mother-child-body-language

Kids & Sport – Debriefing Tips From an Expert

Not sure how to broach the sometimes tricky post-game conversation? We get a sport-parenting expert to share some of his top tricks. 

For most well-intentioned parents, a little post sports game pep talk or performance review from the sidelines, during breaks or in the car on the way home, is their way of encouraging their kids and offering them positive support.

However, children often pick up different messages to that which their parents think they are sending, says Dr Sam Elliott of Flinders University’s Sport, Health and Physical Education (SHAPE) research centre and expert in sport parenting and youth sport.

“Parents should be sensitive to the non-verbal cues their children are demonstrating and decide whether it will be helpful to offer any comments – even comments they believe to be supportive and encouraging,” he says.

Mixed Messages

An important lesson for parents to learn is that well-intentioned comments and behaviours (i.e. ‘great game today’) can sometimes have a negative influence.

According to Dr Elliott, it’s a matter of perception:

“There is no ‘go to’ list of things to do and say to a young athlete after a game.

Regular communication between parent and child is important, to discuss shared goals and motivations, and learn about how best to debrief in the post-game setting.”

“Most parents involved in my research adopted one of three approaches: a ‘compliment sandwich’ which involves disguising negative comments among some positive, encouraging comments, or unadulterated honesty.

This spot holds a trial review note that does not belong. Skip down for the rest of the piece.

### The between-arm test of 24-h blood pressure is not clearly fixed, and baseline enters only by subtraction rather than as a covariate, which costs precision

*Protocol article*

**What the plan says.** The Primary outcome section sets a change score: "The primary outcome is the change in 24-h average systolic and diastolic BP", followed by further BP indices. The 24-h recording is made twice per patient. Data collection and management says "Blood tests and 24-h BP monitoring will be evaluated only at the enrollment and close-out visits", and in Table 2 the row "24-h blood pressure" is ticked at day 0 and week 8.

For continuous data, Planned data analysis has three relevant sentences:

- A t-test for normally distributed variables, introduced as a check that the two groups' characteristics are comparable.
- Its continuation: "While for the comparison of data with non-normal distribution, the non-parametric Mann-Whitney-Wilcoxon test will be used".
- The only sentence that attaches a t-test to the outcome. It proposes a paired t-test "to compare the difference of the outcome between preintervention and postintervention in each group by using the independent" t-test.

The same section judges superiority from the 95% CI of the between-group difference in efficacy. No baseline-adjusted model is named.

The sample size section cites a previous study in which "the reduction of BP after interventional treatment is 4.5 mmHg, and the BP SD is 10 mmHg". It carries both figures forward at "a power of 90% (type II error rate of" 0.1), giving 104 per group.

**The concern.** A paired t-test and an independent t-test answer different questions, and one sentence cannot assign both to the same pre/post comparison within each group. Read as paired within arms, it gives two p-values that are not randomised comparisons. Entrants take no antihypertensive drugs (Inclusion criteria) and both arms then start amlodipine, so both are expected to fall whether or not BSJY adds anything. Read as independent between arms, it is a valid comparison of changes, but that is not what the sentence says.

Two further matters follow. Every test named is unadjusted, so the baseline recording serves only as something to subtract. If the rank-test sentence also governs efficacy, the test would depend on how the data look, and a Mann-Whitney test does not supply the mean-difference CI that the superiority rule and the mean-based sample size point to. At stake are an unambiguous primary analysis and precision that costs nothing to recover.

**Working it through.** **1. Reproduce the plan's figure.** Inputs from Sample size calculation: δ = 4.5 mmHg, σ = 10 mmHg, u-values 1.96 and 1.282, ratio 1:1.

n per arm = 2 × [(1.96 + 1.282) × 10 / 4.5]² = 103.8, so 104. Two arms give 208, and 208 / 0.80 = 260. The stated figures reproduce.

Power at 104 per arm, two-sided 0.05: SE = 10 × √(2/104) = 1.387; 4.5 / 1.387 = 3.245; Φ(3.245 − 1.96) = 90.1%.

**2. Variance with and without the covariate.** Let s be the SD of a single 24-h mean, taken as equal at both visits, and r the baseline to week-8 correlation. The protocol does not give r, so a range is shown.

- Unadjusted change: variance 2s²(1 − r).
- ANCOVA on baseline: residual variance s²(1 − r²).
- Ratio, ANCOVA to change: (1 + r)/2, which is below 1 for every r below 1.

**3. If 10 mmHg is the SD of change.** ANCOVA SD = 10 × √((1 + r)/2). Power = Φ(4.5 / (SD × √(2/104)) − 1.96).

“The key is for parents to be flexible with how they provide this form of emotional support and understand that what they say and how they say it can serve to support youth or contribute to heightened anxiety.”

Dr Elliott saw evidence of this mixed messaging through a study he conducted whereby he interviewed 52 Aussie Rules footballers aged 12 and 13, and 34 parents. The athletes’ interviews revealed that their parents’ advice and instructions can embarrass or distress them, and may confuse them if they contradict what their coaches say. One child said, “After a loss, I just want him to leave me alone for a while, but he will keep trying to talk to me about it. It turns into a massive fight.”

“Comments about your child’s performance, the umpires or other players’ performances can contribute to increased stress and anxiety and a decrease in sport enjoyment overall, which can potentially determine whether a young athlete wants to continue playing
sport,” says Dr Elliott.

Read Your Kid

So what does Dr Elliott suggest as best practice?

“Some good advice for parents is to create an understanding emotional climate that reflects the needs and preferences of your child. By sharing and communicating goals regularly, parents will be better equipped to respond to children about their playing performance.

Some children prefer honest feedback, while others require more specific forms of emotional support.

Try and be sensitive to how parenting styles can work separately or together in co-creating an understanding emotional climate.

“What might be a helpful statement one week may be negatively perceived by children the next, so it is paramount that parenting styles fit with the emotional needs of the child.”